Tom O’Halleran: ‘If we don’t work together, it’s going to cost us’
Moderates may be an endangered species, but they have reason to hope, Arizona Democrat says
Most of us only get to live one life. You establish yourself in one town, pursue a career in one field. For the partisans among us, you back just one party.
Not Tom O’Halleran. The Chicago cop turned futures trader turned business consultant turned Arizona retiree turned state lawmaker turned radio host turned Democratic congressman has packed a whole lot of living into his 76 years. There has been one constant throughout most of it: his wife, Pat, and family. Oh, and the White Sox.
This interview has been edited and condensed.
Q: You’ve had some pretty big career jumps, and one stands out to me the most. You went from cop to futures trader in the late 1970s. How did that happen?
A: My father-in-law was a futures trader. He worked in the corn pits, not in financial futures. Financial futures were just starting up, and I was hesitant. I’d never even thought of that in my life. But I found the transition was much easier because you had to think on your feet and make decisions very quickly. Being a police officer, you’re trained not to get intimidated, and all that training carried over.
Q: What’s a bear market compared to the ’68 riots, right?
A: That is true, all my life since then. And I did work in the ’68 riots.
Q: You’ve talked a lot about why you became a Democrat. But why were you originally a Republican?
A: I grew up in a rough section of town, and my dad was a janitor, so I had seen a lot in life even before becoming a police officer. But then you get out there and start saying, Well, how did we get here, in a city like Chicago? It had been run by the Daleys for a long time. And I thought at that time that I knew more than I did.
And then later on in life, once I got involved in running for office, your life experiences start to pop into your head. You flashback to what you saw as a police officer, the struggles of people, the poverty, the violence.
When I was in Arizona’s legislature, I didn’t think we were doing enough. So the transition began when I was still a Republican. I wanted to work with other people. I didn’t want people telling me why you can’t do this or that with the other party.
When I lost a primary for the state Senate, I said, “OK, I’ve done my bit, and that’s about it.” I’m here [now] because Democrats came to me. My wife and I sat down, and it took us four months to make that decision.
Q: Some people look at how polarized voters have become and say moderates are going the way of the dodo. Do you agree?
A: Well, if I’m disappearing, I’m not going to do it sitting down. As I look at the Problem Solvers [Caucus], moderates on both sides, we’re a larger organization today than we were in the last Congress. Because people find out that if you can work together, you can be more successful. That just has to be a message that gets out to the American people.
As a country, we were formed to be together. It’s not like we aren’t tied at the hip on the economy or health care — we are. If this person gets sick over here, we’re not Sparta, we’re not going to put them on the hillside. We’re going to bring them in, because they’re part of our great country. We have to realize that if we don’t work together, it’s going to cost us so much more.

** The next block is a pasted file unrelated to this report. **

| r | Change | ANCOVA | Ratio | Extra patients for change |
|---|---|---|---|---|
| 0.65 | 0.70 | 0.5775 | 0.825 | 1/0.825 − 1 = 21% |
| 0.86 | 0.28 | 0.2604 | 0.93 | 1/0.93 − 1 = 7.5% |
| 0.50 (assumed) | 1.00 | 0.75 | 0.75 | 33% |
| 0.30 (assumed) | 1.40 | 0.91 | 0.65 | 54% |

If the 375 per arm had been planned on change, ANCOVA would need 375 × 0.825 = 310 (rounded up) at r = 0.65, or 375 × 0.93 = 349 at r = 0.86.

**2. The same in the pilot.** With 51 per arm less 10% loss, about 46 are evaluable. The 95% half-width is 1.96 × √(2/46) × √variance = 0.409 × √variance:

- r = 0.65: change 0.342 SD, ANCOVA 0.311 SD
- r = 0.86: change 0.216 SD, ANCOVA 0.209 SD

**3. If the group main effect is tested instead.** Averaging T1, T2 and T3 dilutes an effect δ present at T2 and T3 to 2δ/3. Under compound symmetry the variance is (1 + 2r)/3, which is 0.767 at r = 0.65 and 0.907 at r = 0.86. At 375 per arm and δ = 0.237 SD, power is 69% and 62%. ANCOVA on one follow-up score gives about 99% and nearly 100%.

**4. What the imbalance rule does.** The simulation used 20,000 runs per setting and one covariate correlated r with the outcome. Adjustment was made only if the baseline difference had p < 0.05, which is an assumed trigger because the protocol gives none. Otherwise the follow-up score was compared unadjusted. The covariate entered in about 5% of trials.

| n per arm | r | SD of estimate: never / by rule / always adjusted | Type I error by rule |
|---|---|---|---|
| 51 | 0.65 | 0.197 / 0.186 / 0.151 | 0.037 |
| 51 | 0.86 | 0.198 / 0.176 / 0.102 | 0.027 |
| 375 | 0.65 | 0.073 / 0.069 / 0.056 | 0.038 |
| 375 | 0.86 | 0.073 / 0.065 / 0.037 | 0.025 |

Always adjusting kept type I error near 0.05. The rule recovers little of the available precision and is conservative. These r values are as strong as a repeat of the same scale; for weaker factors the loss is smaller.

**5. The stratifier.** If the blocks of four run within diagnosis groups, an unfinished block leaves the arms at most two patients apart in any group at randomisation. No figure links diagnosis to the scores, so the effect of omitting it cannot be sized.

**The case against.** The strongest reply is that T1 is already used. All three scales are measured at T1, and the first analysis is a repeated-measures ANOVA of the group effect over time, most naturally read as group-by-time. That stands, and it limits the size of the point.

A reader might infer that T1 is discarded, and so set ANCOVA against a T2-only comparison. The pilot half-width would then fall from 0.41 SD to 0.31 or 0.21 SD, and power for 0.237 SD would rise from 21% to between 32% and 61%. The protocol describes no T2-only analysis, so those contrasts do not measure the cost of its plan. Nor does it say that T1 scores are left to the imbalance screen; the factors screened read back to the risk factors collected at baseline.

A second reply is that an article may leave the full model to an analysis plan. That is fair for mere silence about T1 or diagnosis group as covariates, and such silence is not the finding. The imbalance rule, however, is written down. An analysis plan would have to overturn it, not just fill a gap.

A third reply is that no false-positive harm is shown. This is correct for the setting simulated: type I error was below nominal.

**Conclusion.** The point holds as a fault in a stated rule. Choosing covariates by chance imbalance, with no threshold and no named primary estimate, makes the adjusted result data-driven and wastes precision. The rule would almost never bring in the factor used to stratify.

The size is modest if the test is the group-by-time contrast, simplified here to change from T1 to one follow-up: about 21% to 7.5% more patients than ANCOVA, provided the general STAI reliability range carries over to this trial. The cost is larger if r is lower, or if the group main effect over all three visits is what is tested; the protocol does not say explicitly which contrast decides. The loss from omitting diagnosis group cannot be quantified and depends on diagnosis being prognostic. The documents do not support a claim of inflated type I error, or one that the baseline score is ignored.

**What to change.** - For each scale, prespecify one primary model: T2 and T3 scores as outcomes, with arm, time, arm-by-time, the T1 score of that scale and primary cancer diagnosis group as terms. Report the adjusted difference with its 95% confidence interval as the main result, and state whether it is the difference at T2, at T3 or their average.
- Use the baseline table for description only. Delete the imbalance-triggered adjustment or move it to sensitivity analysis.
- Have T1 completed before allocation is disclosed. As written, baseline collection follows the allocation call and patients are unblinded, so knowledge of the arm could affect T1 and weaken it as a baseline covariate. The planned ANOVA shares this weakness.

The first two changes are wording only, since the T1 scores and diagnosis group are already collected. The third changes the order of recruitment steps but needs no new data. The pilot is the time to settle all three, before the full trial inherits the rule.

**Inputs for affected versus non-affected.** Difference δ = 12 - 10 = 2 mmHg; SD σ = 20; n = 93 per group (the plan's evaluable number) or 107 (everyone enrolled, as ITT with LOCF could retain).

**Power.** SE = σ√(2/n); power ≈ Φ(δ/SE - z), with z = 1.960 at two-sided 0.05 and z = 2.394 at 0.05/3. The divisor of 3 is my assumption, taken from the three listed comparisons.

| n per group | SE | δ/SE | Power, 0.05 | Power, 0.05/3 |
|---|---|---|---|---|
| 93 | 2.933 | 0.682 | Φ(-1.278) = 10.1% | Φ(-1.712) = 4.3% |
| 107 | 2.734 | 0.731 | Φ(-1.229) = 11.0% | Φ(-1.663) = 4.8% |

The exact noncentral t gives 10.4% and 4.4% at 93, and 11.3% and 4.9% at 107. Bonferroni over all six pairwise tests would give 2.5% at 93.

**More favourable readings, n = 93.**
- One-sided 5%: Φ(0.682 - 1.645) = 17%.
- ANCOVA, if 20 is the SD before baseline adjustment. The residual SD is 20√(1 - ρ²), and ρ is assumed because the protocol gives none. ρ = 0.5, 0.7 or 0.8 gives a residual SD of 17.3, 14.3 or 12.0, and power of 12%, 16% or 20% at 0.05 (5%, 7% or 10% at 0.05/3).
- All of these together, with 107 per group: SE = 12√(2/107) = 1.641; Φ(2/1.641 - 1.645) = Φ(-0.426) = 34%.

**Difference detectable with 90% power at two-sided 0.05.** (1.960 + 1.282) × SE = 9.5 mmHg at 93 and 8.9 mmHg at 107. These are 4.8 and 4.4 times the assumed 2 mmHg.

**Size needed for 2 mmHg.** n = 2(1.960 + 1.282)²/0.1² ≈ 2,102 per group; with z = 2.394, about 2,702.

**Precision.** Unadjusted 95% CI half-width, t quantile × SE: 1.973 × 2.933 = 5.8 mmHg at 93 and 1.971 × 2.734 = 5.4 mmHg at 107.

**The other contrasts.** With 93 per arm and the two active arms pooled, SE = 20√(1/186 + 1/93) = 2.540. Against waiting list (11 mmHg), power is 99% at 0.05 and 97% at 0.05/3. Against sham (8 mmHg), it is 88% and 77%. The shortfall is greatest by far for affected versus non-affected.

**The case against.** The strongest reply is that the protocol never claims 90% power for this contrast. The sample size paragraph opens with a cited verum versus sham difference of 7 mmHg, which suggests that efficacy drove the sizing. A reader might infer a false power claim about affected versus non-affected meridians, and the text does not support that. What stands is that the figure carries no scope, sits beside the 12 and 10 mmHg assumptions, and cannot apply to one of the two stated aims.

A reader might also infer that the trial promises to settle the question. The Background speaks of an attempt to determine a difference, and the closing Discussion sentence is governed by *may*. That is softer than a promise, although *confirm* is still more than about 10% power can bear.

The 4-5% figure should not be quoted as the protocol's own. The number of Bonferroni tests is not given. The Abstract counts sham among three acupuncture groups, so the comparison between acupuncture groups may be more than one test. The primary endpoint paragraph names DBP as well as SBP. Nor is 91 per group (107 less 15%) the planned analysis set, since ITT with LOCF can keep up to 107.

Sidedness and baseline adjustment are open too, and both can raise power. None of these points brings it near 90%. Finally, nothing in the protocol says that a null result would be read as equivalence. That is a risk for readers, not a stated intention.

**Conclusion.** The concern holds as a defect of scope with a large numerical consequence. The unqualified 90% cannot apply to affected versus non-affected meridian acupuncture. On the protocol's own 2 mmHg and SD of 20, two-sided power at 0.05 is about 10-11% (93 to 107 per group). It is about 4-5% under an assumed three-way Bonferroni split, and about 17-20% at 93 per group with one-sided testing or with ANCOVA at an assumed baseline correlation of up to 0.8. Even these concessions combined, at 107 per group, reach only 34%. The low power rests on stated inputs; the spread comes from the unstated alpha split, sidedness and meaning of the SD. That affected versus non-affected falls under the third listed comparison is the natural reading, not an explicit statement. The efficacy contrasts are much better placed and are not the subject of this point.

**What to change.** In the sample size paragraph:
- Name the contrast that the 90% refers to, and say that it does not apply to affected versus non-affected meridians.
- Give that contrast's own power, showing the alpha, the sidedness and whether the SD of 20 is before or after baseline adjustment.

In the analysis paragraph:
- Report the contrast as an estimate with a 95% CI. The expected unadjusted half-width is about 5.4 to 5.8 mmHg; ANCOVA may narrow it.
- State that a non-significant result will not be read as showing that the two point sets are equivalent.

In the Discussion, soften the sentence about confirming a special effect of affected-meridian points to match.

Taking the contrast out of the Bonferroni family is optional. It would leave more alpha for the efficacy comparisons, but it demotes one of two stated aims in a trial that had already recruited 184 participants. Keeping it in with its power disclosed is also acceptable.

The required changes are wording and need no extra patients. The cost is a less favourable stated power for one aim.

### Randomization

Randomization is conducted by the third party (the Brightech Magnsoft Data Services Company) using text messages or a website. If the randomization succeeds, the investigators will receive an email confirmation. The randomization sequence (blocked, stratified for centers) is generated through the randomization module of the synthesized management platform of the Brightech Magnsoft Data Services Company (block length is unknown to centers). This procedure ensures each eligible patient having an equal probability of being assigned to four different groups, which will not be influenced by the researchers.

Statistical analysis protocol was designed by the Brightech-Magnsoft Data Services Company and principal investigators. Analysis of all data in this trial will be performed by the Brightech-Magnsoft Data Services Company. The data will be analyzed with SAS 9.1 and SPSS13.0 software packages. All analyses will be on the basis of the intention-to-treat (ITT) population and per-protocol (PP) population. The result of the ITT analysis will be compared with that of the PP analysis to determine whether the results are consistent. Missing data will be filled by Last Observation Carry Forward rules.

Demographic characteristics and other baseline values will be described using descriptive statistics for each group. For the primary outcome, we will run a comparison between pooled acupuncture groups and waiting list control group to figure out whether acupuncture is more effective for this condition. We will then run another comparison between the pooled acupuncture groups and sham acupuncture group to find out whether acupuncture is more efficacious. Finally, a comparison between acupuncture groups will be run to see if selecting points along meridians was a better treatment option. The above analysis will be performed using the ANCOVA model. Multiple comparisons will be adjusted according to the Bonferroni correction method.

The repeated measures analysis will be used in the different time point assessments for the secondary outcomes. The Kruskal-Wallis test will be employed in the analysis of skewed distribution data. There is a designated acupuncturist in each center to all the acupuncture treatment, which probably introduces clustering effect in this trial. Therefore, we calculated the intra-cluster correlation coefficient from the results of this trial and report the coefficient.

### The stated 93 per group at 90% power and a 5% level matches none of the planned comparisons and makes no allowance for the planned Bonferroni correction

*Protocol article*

Q: Democrats didn’t do so great down ballot in 2020, and the party’s pretty nervous about 2022. What’s your advice to the rest of your party, as someone who’s outperformed the top of the ticket?
A: My advice is to take a hard look at what constituents want and need. You can’t work on every issue effectively. I had a target to get on the Energy and Commerce Committee, because it deals with so many issues that impact my district, and also the Agriculture Committee, because I have the largest number of national forests in the country.
There are no guarantees in this process. But there I’ll guarantee you one thing, if you don’t come here and try to find solutions, and all you want to do is argue and be political about it, you’re making a mistake. Because you won’t get any satisfaction out of the job, and your constituents won’t.
The Blue Dogs are a great group, because we can try to help with messaging within the larger Congress and to the American people. And the Problem Solvers are a great group, because you can sit across the table from somebody and disagree, and not become enemies.
Just like when I was in business, you don’t sit down at the table in negotiations and start going, “Well, I disagree. So let’s stop.” You keep working at it. I’ve been married for 52 years. You will always have your struggles during marriage, especially that length of time. But you don’t start by telling the other person they’re always wrong.
Q: You’re a baseball fan, so I saved my hardest question for last. Cubs, White Sox or D-backs?
A: I’ve been a lifelong Sox fan. I grew up near the South Side of Chicago — the magnet was more to the south than to the north. My dad never went to a ballgame at all, but my uncle loved baseball, and he always went to Sox games except for one time. I went with him to a Cubs game, and he left the stadium and he goes, “Oh, we get to go home.” He didn’t mean “home” home. He meant back to Comiskey Park.
Last book you read? Tony Hillerman, I’ve read all his books. They’re mystery books.
In politics can the ends justify the means? No.
Least popular opinion? I was a homicide detective, so I try to listen to all opinions.
If you could do anything else for a job, what would it be? If I was young enough, I’d go back to police work. It was a very rewarding job. But this one’s more rewarding.
Closest friend across the aisle? I’m a Problem Solver, so I’ve got a lot of them. Fred Upton, probably.